Cryptocurrency News

Mango Markets hacker allegedly feigns Curve short attack to exploit Aave


As described by analysts at Lookonchain on Nov. 22, tokens of decentralized exchange Curve Finance (CRV) appear to have suffered a major short-seller attack. According to Lookonchain, ponzishorter.eth, an address associated with Mango Markets exploiter Avraham Eisenberg, first swapped 40 million USD Coin (USDC) on Nov. 13 into decentralized finance protocol Aave to borrow CRV for selling. 

The act allegedly sent the price of CRV falling from $0.625 to $0.464 during the week. Fast forward to today, blockchain data shows that ponzishorter.eth borrowed a further 30 million CRV ($14.85 million) through two transactions and transferred them to OKEx for selling. The team at Lookonchain hypothesized that the trade was conducted to drive down the token price “so many people who used CRV as collateral will face liquidation.”

In response to the heavy selling activity, a wallet associated with Curve’s founder added 20 million more CRV in collateral. On Aave, the wallet addresses’ health factor was 1.65 at the time of publication, indicating an excess of collateral against borrowed assets.

But as told by blockchain analytics firm Arkham, the trades “may simply be bait,” with Aave being the primary target instead. Arkham claims that Eisenberg built up an over $100 million position on Aave for a sophisticated trading scheme. 

It first involves a distraction short of CRV tokens on Aave, which is illiquid on the platform but also has very low margin requirements, both of which are important factors for the exploit. The ensuing attention would prompt users to buy the dip en mass to defend the price of CRV and, for others, to try to squeeze the short-seller to cover their position for a loss.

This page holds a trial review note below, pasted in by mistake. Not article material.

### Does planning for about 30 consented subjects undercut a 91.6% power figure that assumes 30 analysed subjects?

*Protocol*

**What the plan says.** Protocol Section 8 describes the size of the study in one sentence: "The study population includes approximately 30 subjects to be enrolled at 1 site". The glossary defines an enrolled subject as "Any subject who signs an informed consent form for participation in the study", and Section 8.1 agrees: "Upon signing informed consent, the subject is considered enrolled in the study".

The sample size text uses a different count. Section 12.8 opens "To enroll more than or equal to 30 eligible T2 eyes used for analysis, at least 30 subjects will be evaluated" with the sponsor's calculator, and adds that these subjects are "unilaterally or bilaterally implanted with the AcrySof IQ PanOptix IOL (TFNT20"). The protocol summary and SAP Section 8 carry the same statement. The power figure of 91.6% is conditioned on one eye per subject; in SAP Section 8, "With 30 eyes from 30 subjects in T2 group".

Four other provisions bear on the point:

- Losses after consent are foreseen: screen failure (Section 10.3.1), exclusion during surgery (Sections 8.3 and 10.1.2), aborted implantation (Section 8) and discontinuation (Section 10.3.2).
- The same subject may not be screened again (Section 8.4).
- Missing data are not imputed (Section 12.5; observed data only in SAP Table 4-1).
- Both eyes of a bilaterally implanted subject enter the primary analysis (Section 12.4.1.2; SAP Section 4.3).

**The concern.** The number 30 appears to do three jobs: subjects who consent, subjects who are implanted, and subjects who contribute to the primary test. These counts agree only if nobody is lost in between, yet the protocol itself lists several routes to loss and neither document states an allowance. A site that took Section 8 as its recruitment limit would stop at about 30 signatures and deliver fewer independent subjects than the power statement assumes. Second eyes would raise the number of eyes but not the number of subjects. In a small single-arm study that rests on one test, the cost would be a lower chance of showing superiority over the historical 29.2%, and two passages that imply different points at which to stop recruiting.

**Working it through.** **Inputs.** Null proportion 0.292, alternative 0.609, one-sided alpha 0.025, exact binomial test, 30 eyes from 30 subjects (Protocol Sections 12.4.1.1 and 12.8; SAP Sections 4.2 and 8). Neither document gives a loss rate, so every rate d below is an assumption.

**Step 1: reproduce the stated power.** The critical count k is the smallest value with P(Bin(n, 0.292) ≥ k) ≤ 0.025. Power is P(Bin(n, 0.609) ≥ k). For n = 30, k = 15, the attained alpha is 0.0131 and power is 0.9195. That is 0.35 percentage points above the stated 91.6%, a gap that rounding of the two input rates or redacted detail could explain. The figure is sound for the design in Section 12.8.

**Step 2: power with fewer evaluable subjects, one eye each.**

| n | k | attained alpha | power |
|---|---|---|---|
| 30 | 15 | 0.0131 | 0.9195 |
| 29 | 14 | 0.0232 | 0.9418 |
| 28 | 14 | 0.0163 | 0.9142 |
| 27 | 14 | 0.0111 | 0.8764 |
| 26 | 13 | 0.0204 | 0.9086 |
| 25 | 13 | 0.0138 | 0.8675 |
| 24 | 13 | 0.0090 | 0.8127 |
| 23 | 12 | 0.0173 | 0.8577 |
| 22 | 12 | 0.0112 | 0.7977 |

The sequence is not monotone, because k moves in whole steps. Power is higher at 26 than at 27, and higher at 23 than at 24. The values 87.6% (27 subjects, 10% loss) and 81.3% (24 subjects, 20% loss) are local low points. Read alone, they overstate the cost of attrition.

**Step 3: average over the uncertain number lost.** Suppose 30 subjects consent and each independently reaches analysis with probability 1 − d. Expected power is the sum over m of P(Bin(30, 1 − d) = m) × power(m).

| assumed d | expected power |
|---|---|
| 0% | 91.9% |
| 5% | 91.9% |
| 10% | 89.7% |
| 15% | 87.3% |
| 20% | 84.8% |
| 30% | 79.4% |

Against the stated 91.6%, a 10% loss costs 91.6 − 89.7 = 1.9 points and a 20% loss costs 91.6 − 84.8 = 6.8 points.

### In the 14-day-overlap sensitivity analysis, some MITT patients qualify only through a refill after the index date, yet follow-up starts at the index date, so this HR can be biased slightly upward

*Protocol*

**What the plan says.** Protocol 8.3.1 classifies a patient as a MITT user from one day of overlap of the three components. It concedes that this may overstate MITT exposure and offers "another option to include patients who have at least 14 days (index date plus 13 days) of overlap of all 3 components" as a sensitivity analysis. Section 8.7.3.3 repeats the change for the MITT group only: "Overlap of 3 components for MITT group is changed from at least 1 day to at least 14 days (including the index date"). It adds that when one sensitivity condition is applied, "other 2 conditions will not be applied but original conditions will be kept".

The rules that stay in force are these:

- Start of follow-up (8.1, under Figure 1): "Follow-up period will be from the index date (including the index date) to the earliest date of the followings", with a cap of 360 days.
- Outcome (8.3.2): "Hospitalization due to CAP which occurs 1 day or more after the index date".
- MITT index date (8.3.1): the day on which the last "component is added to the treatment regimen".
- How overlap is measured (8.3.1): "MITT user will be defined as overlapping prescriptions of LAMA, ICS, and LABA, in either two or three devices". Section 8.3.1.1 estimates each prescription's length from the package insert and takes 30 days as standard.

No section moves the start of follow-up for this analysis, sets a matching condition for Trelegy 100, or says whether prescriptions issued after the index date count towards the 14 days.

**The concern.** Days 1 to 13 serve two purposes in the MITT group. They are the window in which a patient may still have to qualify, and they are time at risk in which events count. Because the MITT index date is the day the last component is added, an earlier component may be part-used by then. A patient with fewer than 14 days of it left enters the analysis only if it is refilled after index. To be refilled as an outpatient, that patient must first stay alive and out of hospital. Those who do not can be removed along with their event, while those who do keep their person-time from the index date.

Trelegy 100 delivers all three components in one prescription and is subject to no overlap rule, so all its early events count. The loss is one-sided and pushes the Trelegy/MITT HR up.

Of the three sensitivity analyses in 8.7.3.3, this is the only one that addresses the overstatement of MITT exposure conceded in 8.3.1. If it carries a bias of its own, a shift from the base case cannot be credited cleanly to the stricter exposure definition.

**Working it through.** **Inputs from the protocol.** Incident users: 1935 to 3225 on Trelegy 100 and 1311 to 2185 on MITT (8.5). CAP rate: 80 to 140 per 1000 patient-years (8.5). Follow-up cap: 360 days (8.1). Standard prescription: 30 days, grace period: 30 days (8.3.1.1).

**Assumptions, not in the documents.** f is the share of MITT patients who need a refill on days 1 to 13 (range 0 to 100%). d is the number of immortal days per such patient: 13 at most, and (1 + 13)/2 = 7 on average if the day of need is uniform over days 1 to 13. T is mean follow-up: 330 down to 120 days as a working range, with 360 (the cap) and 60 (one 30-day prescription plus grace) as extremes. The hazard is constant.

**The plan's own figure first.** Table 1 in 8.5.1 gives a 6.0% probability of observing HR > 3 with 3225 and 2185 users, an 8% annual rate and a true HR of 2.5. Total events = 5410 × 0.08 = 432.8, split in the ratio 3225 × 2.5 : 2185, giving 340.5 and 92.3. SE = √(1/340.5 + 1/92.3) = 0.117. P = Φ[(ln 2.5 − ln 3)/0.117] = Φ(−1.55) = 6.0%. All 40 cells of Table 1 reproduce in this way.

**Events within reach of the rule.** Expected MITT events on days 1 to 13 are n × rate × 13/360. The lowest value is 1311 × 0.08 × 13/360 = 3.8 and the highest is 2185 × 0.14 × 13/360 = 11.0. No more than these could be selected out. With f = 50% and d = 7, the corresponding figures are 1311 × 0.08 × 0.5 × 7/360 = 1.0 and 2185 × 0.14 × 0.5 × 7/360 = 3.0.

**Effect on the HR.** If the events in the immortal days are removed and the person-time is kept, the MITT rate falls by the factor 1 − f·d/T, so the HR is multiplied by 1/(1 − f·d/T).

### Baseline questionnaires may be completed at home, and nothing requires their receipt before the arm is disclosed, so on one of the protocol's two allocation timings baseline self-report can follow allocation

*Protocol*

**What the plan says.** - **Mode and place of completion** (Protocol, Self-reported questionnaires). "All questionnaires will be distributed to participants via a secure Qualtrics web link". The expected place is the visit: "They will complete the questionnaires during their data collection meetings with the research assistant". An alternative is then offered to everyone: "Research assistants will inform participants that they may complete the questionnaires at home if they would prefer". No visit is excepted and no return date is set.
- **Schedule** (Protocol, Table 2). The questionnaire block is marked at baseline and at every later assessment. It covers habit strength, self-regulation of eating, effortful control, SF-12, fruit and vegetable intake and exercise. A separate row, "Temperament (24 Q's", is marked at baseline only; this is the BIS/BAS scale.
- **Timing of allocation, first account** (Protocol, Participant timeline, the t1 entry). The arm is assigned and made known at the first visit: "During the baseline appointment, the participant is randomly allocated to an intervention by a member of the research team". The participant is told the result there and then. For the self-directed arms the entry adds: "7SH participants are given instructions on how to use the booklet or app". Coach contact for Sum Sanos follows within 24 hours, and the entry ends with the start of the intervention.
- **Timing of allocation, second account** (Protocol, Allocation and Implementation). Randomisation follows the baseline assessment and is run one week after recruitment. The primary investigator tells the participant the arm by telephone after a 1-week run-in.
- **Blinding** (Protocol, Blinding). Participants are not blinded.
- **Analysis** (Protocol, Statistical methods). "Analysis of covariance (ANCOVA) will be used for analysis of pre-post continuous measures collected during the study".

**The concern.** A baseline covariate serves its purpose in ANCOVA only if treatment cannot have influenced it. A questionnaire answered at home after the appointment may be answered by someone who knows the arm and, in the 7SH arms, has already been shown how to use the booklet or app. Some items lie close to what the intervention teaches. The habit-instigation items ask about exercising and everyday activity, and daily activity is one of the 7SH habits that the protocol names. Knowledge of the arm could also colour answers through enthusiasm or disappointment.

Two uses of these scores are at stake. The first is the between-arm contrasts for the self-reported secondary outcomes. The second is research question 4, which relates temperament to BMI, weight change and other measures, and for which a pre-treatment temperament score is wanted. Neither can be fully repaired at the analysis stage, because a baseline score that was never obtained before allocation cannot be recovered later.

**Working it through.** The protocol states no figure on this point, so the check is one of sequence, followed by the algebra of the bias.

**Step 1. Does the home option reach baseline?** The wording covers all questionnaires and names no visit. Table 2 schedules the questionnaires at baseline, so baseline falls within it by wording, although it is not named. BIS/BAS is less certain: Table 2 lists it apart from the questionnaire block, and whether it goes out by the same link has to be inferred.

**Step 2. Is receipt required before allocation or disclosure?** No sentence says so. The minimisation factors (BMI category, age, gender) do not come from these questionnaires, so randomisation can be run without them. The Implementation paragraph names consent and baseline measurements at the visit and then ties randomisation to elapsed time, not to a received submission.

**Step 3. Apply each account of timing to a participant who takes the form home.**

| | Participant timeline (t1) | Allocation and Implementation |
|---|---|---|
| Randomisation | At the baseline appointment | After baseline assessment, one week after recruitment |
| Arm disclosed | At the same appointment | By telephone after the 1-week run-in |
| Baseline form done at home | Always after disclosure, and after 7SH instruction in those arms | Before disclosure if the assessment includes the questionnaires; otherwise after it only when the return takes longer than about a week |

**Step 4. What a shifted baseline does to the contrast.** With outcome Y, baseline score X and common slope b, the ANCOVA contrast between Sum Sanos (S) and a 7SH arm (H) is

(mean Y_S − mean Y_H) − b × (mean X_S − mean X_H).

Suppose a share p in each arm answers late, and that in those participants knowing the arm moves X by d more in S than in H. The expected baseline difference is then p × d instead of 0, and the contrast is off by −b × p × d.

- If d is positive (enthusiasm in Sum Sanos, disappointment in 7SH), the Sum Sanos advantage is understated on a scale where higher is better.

However, the real conspiracy appears to be exploiting the possibility that Aave cannot cover Eisenberg’s CRV short positions, as the platform allegedly does not have enough liquidity to buy back more than 20% of the short. This would then favor bets against Aave and the price decline of its native token:

“The real target here was AAVE’s vulnerable looping system, which Avi mentioned last month. Using $40 million to borrow almost $50 million of CRV could leave AAVE with severe bad debt.”

“To liquidate Avi’s position, Aave liquidators will have no way to buy back all the CRV he borrowed. AAVE will have to sell significant amounts of tokens from the safety module to cover this loss,” wrote Arkham. A screenshot of a swap quote provided by the firm shows an 89.8% potential swap impact between USDT and CRV for the estimated $100M position.

At the time of publication, CRV is up 15.47% to $0.5742 in the past 24 hours, while the price of Aave has declined by 6.33% to $53.54 during the same period. On Oct. 11, Eisenberg drained $117 million from the Mango Markets protocol and kept $47 million as bug bounty before returning the rest, calling it a “highly profitable trading strategy.”